A Citizen From Day One: A Proposal to Provide Voter Registration Services at Naturalization Ceremonies

A Citizen From Day One: A Proposal to Provide Voter Registration Services at Naturalization Ceremonies

June 29, 2010
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It may be a cliché that we are a nation of immigrants, but statistics show that it is as true today as in any other period in our history. And while Americans may debate the best way to bring noncitizens into the civic life of our communities, there is widespread, strong agreement that when someone from another country takes the affirmative step to take the oath of loyalty and become a citizen of this country, he should be welcomed and encouraged to be a part of our country and our social and political life.

 
The most obvious and fundamental form of civic participation is voting. In our democracy, the voting process is the means by which we ensure that every citizen has an equal voice and a role to play in self–governance, i.e. the decision making of the country and local communities. It is also a way to make the people of this country feel a part of our collective polity and our historic democratic system of governance. As a society, we should strive to ensure that new citizens become engaged, incorporated and invested in democracy by encouraging their participation in elections. 
 
This is especially appropriate given the level of commitment and devotion to this country these citizens demonstrate in going through the process of leaving their homes and taking all the steps one needs to take in order to become a citizen of the United States. Indeed, speakers at naturalization ceremonies, including representatives from the government, typically extol the virtues of a participatory democracy and the importance of voting.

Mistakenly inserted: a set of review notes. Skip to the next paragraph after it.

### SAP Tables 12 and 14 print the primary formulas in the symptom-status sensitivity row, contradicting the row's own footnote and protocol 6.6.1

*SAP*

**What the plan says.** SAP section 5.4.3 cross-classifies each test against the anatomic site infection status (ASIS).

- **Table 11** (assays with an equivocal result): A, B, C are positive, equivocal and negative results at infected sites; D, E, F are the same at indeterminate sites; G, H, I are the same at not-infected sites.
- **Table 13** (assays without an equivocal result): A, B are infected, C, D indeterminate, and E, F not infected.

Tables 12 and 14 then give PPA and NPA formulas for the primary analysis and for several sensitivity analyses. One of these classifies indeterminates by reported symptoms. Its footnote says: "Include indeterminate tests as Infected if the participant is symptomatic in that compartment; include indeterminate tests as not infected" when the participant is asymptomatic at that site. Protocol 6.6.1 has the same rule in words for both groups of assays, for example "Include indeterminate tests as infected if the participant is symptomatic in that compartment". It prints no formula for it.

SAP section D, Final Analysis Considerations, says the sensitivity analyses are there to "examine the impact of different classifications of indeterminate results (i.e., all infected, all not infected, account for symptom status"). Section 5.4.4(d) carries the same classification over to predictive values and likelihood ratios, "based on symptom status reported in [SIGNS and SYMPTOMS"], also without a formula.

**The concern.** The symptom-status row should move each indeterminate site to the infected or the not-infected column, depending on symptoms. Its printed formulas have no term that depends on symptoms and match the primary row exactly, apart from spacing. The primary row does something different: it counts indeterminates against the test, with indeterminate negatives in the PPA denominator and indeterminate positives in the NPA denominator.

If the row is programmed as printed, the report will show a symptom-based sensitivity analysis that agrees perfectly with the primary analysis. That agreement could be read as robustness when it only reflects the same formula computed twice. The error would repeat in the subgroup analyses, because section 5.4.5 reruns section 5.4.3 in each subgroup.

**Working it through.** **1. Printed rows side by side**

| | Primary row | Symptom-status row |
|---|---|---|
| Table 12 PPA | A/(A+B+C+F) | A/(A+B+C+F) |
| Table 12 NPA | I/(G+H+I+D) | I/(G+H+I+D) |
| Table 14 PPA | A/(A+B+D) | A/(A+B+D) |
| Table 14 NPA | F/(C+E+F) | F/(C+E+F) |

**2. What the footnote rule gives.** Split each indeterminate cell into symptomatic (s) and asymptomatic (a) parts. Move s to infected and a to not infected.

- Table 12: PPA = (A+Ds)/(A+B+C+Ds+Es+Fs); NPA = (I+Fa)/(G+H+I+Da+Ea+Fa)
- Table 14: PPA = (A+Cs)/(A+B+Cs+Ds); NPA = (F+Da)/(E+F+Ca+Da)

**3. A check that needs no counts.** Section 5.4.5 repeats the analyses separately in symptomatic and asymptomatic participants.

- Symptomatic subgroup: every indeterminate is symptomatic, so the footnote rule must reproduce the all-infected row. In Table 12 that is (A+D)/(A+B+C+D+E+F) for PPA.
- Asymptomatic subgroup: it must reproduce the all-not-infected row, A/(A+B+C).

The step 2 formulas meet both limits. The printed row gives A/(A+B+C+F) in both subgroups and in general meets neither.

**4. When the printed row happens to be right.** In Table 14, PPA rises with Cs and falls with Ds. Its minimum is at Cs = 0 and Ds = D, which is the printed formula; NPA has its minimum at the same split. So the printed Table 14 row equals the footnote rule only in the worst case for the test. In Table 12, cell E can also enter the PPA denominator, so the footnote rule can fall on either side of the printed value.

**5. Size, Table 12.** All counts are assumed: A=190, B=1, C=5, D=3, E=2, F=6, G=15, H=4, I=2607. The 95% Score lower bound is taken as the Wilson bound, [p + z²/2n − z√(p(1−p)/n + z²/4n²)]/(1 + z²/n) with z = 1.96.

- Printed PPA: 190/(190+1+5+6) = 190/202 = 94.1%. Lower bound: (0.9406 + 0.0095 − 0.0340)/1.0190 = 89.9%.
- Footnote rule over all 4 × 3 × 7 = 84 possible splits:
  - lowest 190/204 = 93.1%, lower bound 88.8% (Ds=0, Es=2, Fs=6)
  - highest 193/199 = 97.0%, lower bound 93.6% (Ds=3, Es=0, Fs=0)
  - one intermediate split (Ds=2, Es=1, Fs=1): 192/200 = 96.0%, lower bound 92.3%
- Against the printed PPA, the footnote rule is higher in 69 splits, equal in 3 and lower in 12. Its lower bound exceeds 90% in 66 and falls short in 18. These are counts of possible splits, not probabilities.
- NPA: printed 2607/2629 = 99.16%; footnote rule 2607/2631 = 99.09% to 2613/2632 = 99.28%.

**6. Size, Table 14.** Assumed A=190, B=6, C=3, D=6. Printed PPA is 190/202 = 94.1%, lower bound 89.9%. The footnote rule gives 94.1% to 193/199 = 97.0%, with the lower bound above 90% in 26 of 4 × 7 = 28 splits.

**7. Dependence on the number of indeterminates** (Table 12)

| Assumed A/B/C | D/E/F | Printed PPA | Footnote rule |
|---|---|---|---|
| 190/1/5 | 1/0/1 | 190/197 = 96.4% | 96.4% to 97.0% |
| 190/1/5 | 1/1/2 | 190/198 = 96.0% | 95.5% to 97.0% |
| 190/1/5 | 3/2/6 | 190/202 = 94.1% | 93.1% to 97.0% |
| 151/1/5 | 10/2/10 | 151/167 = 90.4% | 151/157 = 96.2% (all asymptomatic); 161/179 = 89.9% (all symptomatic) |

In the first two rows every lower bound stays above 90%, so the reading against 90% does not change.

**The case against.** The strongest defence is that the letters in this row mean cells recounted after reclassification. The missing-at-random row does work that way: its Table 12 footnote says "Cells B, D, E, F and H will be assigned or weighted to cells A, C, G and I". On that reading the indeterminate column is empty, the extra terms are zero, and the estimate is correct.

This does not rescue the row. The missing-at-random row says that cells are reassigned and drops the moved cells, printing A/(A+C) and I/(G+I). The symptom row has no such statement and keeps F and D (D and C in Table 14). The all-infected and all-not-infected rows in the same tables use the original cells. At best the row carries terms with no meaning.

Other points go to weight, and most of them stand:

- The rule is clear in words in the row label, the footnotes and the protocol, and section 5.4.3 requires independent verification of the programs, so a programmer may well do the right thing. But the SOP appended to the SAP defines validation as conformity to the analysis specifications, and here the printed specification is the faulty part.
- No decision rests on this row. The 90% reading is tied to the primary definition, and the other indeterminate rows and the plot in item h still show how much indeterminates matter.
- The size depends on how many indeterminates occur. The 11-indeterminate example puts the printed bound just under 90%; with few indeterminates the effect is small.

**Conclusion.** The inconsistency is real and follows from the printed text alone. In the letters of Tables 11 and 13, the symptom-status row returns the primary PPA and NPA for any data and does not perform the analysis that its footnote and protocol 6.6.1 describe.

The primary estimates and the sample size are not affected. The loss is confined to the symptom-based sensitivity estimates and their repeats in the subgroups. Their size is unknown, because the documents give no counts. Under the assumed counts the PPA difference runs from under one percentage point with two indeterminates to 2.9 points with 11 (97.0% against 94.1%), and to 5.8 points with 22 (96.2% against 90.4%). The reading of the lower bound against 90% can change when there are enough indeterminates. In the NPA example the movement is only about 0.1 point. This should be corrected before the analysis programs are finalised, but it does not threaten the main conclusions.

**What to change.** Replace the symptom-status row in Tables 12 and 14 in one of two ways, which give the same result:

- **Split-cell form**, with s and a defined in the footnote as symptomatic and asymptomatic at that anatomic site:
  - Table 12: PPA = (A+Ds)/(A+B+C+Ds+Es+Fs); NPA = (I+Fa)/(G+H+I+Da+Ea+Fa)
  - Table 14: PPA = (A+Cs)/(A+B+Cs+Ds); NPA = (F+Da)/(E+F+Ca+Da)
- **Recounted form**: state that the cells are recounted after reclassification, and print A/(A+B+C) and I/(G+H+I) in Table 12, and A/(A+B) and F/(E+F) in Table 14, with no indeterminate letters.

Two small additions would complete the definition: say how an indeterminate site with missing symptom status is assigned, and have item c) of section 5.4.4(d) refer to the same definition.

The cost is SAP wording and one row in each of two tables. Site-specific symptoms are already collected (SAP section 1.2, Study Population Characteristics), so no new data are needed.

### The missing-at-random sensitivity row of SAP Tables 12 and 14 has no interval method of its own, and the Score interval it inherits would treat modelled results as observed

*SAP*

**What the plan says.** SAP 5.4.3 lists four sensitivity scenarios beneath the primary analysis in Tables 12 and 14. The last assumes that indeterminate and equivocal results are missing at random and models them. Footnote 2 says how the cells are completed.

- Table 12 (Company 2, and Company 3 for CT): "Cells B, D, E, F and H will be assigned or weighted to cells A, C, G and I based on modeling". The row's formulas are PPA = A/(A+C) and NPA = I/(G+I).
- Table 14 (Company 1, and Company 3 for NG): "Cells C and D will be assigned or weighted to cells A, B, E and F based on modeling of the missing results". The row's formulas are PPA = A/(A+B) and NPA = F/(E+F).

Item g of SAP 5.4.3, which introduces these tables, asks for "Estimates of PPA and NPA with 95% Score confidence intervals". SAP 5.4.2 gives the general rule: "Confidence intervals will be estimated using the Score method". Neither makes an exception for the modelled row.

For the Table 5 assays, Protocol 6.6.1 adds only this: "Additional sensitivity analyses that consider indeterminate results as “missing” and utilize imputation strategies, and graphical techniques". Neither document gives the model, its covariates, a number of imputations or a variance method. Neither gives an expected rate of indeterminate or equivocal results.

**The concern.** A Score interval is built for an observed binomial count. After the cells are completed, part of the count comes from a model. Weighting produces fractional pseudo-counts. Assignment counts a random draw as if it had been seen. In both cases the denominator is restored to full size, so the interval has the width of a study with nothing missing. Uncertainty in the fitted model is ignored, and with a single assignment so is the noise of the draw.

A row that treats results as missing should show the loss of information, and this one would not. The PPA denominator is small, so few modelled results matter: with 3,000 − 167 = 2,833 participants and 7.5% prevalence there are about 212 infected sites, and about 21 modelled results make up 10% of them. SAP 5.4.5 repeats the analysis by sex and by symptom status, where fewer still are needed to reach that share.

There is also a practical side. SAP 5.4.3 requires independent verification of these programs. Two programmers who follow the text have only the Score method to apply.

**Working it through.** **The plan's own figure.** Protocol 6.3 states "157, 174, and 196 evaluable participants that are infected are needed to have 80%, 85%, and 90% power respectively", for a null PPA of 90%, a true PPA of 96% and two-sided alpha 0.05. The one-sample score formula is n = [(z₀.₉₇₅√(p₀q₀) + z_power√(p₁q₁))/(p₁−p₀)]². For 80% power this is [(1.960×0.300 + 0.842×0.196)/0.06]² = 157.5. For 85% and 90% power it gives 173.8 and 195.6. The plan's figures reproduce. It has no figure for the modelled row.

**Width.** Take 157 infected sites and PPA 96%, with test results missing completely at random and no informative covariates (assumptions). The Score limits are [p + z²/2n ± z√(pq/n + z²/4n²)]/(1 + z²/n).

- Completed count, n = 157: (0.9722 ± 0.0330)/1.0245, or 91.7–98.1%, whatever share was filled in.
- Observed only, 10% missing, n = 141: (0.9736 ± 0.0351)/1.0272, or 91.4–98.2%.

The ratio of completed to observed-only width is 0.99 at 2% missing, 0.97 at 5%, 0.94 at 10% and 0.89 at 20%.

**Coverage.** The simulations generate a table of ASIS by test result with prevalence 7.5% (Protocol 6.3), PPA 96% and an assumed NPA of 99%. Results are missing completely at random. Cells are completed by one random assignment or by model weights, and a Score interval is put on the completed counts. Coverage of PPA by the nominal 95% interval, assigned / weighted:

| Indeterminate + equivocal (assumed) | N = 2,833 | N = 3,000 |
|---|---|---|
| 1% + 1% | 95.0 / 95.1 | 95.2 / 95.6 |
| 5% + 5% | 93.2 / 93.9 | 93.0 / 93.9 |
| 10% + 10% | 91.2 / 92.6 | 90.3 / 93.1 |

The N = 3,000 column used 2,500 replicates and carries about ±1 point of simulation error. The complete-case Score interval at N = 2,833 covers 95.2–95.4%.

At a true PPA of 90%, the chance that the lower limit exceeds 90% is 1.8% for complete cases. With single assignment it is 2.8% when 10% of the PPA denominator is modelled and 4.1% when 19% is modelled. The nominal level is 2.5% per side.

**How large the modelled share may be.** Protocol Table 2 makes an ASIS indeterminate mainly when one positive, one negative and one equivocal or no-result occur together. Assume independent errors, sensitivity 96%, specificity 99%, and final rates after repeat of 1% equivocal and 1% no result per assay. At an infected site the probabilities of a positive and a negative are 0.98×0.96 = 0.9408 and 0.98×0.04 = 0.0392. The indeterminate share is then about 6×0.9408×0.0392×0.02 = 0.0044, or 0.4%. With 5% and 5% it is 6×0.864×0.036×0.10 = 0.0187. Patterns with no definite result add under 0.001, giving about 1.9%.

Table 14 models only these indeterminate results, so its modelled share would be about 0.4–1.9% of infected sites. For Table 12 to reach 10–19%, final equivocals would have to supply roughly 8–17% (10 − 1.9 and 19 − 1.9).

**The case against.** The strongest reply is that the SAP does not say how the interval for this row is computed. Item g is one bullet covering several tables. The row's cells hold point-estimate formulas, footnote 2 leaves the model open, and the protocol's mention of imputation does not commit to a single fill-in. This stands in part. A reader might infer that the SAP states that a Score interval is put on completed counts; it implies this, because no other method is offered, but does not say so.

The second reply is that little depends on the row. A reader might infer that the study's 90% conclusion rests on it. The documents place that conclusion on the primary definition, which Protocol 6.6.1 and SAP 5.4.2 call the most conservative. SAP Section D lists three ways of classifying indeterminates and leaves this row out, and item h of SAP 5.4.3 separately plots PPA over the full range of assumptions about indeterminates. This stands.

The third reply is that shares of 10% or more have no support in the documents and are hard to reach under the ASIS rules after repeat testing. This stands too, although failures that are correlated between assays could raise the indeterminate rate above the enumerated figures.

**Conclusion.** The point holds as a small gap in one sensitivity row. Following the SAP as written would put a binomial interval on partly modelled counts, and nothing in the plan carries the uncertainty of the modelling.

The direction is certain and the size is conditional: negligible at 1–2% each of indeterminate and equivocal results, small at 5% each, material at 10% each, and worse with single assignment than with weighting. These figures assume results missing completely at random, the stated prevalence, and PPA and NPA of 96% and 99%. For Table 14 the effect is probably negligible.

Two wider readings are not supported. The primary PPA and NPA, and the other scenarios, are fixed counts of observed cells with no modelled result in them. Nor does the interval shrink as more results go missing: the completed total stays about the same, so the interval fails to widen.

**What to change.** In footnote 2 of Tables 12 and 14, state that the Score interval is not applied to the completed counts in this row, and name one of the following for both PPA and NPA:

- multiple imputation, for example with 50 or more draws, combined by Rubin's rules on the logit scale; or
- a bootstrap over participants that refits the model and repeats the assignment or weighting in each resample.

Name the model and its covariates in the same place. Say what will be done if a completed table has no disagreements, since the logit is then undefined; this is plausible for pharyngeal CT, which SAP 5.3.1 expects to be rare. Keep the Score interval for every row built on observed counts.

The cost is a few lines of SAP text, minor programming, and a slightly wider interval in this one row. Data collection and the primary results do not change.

Unfortunately, the federal government takes few steps to facilitate new citizens’ participation in our democracy. The government currently does nothing systematically to help new Americans to get registered or vote, and the efforts of non–profit organizations are under–resourced and cannot reach more than a fraction of newly naturalized citizens. And that is reflected in the poor voter participation numbers of recently naturalized Americans relative to native born citizens.
 
There is a simple way we can ensure that new citizens have the first tool they need to become active participants in the democratic system: The agency that is responsible for naturalizing new citizens can, at naturalization ceremonies, provide a means for them to register to vote immediately by distributing registration forms, providing assistance in completing them, and transmitting them to the proper election authority. The agency in question–the United States Citizenship and Immigration Services agency within the Department of Homeland Security–has not yet taken on this role on a national basis. For USCIS staff to undertake this responsibility would be logistically compatible with the duties that they already carry out at these ceremonies, and would only serve to enhance the role of USCIS and its representatives in the naturalization process.
 
It is time, systematically and uniformly, to give every new citizen the most basic, simple tool to becoming part of our democracy: new citizens should be uniformly provided voter registration services and assistance at their naturalization ceremonies.